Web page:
Paris is art, ideas, imagination. Milan is, give or take the brilliant Dolce e Gabbana, slickness, flashiness and commerce. Except this time - this time it is emotion, a wake for Gianni. Fashion's most famous mourners will be there. And then there is his sister Donatella. Her moment has come through tragedy. But, asks Tamsin Blanchard, will she rise to it?

There are few great fashion moments to be experienced during Milan Fashion Week, but when it comes to emotion, there is of course no shortage. At the Versus show on Saturday evening there were a few lumps in the audience's collective throat as Gianni Versace's sister Donatella, dressed in black, took her bow. On Thursday comes the big Versace show, where she more formally takes over the reins. Tears will be mandatory.

Donatella is the party-goer of the Versace family. Her late brother Gianni liked a quiet dinner with friends and an early night. But this week she looks sober. And so she should, for the rest of Milan's designers are watching the house of Versace with curiosity. They are intrigued to see if she can pull off the most difficult task of her life: to make a mainline collection that would have made her brother proud. So Saturday was merely a preamble. Versus, the younger, more accessible line was already her design responsibility. Demi Moore was at the show and so was Posh Spice.

Santo Versace, the 53-year-old chief executive of the company who now holds a minority stake of the shares, watched his little sister's show from the front row. Donatella had also flown in the fashion editors of hip New York magazine Interview to give the collection a streety edge. Right now, the fashion pack will forgive Donatella anything, even rubber tracksuit bottoms like the ones joggers wear to make them sweat more.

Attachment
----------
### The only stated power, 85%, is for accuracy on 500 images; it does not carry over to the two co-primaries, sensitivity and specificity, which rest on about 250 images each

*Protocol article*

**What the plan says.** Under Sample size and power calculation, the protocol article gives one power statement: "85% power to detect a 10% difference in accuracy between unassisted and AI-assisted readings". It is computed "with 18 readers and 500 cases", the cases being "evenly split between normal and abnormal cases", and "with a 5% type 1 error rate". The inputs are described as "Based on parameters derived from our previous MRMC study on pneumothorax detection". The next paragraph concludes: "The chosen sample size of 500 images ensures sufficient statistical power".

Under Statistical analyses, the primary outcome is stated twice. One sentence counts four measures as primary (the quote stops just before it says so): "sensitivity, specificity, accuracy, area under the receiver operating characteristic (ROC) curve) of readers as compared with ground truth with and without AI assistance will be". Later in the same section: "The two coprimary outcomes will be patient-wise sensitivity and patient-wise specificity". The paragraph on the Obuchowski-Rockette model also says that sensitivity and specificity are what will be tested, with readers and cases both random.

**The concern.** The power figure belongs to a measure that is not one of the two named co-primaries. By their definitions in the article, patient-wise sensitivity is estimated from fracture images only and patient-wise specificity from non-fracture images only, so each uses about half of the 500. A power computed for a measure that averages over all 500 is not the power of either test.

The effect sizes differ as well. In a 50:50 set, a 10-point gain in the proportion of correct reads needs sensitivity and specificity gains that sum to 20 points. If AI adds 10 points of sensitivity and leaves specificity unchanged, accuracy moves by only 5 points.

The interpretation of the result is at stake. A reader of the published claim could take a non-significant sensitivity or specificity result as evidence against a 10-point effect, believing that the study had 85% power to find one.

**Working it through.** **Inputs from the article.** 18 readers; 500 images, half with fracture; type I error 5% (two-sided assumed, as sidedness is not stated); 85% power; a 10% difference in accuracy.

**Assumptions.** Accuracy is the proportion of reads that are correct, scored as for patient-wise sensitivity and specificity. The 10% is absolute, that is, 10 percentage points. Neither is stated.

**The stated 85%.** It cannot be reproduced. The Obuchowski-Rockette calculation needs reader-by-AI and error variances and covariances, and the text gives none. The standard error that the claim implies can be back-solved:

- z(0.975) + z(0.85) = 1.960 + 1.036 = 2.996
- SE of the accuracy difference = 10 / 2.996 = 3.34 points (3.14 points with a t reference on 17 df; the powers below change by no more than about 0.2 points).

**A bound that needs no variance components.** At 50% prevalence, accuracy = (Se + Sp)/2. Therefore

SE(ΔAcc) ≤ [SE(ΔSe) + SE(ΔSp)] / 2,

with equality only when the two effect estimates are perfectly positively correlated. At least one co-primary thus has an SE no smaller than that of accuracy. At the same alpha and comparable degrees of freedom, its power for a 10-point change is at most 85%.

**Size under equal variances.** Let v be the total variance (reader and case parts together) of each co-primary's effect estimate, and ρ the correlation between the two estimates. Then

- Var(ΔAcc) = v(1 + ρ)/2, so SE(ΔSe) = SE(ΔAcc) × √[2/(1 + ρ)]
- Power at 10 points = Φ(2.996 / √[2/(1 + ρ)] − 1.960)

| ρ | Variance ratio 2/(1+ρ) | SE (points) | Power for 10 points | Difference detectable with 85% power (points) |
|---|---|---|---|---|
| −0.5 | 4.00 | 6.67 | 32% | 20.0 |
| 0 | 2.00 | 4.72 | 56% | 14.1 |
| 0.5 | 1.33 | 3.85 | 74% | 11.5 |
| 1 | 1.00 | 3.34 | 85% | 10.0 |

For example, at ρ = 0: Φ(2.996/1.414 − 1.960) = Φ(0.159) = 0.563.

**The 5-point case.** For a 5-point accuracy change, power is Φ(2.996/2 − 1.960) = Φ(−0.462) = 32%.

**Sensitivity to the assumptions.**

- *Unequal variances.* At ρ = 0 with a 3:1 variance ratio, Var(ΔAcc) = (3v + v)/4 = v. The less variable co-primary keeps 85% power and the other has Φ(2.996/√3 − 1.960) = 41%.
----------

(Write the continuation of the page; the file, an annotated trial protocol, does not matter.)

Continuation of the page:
On Thursday, when things get ritzier, Elton John, George Michael, Liz Hurley and Madonna will be in attendance.

Yesterday afternoon there were other treats to be had - a vintage collection from Dolce e Gabbana. The duo revisited their favourite theme of Sicilian widows with black veils and corsets, shrouded in layers of tulle. It is a sort of `At home' in their own eclectically furnished show house. Demi is in evidence once again, seated in a place of honour on a gilt baroque sofa, next to fashion doyennes Liz Tilberis of Harper's Bazaar and Suzy Menkes of the International Herald Tribune.

Dolce e Gabbana is a marriage of Italian cultures. One is Sicilian and the other Milanese and the two influences melded perfectly in this collection.

As well as the classic widows' veils and underwear (worn to be seen), there were sexy knee high socks with gold flowers embroidered down the backs, coupled with impossibly high strappy wedge shoes.

In a season where every designer is showing sheer, Dolce e Gabbana's collection will be a hit. As always they showed corsetry, bras and even pantie girdles to be worn underneath the tulle and chiffon. And the great thing about their clothes for evening is that women who aren't stick thin can actually imagine wearing them and looking like a movie star. The corsetry and boning is as industrial as that your grandmother once wore and will pull you in, push you up and cover a multitude of sins. So just breathe in, zip up - and think Demi.

Designer Donatella Versace, above right, acknowledges applause for her Versus collection, shown in Milan on Saturday, the first since the death of her brother Gianni earlier this year

Photograph: Stefano Rellandini/Reuters

Left: a black-clad Demi Moore absorbs every detail of an outfit modelled by Naomi Campbell during the Versus show

Photograph: Stefano Rellandini/Reuters

Dolce e Gabbana sent forth micro-skirted signorinas as well as veiled and corseted Sicilian widows

Photograph: Luca Bruno/AP

A gold sheath dress from Donatella Versace's Versus collection for Spring/ Summer 1998

Photograph: Luca Bruno/AP